“For assuredly, I say to you, whoever says to this mountain, ‘Be removed and be cast into the sea,’ and does not doubt in his heart, but believes that those things he says will be done, he will have whatever he says.” –Mark 11:23 (New King James)
Unless we differentiate between the external doubts of the mind and the central faith of the heart, we get into difficulty. When Jesus said, “Whosoever shall say unto this mountain, Be thou removed…,” He added “and shall not doubt in his heart, but shall believe that those things which he saith shall come to pass; he shall have whatsoever he saith.”
He said, “shall not doubt in his heart,” not his head. There is the difference. Our reasons and emotions are what the Bible calls our soul, and they are the external means by which we express our true inner selves, which is our spirit. Our reasons express our inner knowledge; our emotions, our inner love. But both reason and emotion are open to influences from without as well as controlled from within, therefore they vary. We may think or feel one thing one moment, and another another; indeed, we are meant to, for that is our living contact with the world.
But in our spirits, our hearts, our fixed choices are made. That is where, spirit with Spirit, we are united with God. Now an act of faith is made there in our heart, our spirit. It is a free, definite, fixed choice. We have confirmed it by our word of faith. Therefore, we do not move. But doubts will recur any time. That is normal in our contact with the world of appearances, which seems to run clear contrary to faith. If we have discerned between soul and spirit, and, therefore between the variable thoughts of our minds and the invariable, fixed choices of our hearts, we shall not accept false condemnation as if we were being shaken in our faith, and mistake doubts in the mind for “doubting in the heart.” We shall merely replace the doubts by the reaffirmation of the faith.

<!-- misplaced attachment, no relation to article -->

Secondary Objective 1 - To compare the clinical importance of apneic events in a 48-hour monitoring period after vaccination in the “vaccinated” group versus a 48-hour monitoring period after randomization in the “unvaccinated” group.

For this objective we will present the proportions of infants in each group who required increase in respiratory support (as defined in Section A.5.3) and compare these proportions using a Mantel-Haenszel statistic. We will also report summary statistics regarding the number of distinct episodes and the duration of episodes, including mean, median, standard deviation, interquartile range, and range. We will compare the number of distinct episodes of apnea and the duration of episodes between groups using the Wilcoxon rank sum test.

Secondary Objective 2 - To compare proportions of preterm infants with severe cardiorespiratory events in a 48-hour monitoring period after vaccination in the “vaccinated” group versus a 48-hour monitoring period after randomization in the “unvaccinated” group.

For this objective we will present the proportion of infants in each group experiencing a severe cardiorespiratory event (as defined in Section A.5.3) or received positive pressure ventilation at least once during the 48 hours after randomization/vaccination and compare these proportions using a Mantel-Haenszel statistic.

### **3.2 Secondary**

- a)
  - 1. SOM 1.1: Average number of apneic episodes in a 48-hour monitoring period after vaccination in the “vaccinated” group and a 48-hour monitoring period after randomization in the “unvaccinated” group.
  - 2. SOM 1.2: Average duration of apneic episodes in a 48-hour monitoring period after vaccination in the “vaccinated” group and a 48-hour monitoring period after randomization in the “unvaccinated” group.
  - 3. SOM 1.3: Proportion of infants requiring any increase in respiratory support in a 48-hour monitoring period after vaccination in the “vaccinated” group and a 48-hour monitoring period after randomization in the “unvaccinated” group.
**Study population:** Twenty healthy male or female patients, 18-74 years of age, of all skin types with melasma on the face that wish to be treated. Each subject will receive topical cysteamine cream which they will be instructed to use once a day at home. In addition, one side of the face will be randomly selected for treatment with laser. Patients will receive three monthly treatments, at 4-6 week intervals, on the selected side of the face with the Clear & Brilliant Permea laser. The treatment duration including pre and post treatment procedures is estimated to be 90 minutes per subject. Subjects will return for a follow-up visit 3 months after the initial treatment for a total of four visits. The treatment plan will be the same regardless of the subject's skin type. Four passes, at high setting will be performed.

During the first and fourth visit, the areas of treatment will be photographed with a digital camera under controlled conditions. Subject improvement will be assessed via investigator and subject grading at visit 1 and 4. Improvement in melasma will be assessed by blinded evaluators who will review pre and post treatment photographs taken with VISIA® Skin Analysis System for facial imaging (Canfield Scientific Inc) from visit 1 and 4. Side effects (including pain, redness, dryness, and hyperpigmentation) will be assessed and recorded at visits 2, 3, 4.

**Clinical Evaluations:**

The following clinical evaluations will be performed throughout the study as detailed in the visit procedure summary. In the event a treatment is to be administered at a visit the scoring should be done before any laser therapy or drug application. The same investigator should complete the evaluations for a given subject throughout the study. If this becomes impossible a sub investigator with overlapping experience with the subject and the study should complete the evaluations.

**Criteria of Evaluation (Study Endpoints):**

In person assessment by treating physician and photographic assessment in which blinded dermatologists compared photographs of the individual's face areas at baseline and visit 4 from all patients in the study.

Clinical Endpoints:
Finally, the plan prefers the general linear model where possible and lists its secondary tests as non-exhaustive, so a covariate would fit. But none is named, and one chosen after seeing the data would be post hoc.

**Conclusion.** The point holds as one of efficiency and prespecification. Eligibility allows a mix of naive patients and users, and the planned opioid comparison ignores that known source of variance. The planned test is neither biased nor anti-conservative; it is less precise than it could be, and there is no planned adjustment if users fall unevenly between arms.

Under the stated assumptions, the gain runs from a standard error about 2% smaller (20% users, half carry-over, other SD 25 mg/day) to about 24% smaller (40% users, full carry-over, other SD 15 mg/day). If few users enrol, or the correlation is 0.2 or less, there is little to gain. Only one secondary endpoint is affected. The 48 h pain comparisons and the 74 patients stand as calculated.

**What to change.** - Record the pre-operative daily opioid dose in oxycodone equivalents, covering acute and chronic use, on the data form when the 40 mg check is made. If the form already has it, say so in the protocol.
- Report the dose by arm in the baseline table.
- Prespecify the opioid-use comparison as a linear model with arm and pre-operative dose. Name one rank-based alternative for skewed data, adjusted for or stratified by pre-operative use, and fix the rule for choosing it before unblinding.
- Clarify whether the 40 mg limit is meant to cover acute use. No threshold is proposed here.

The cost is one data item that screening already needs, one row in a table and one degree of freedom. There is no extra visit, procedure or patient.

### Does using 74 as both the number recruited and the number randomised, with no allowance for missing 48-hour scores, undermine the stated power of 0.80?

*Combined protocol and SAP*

And if what we have trusted God for never seems to happen? Once we have moved over from our questionings and hesitations to what we understand to be His will and have spoken the word of faith concerning it, we never move back. It is not faith in our faith, but faith in Him. We have trusted Him. It is now His business. Leave Him to mind His own business. Even if we are tempted to think we were mistaken in our guidance, leave Him to untie the knot: He has ways in which He brings us and all concerned to the total answer: “Yes, that’s it. That’s what we meant by our prayer of faith.” If not in time, we shall see it in eternity. He that believes in Him shall never be confounded.
—The Spontaneous You
by Norman Grubb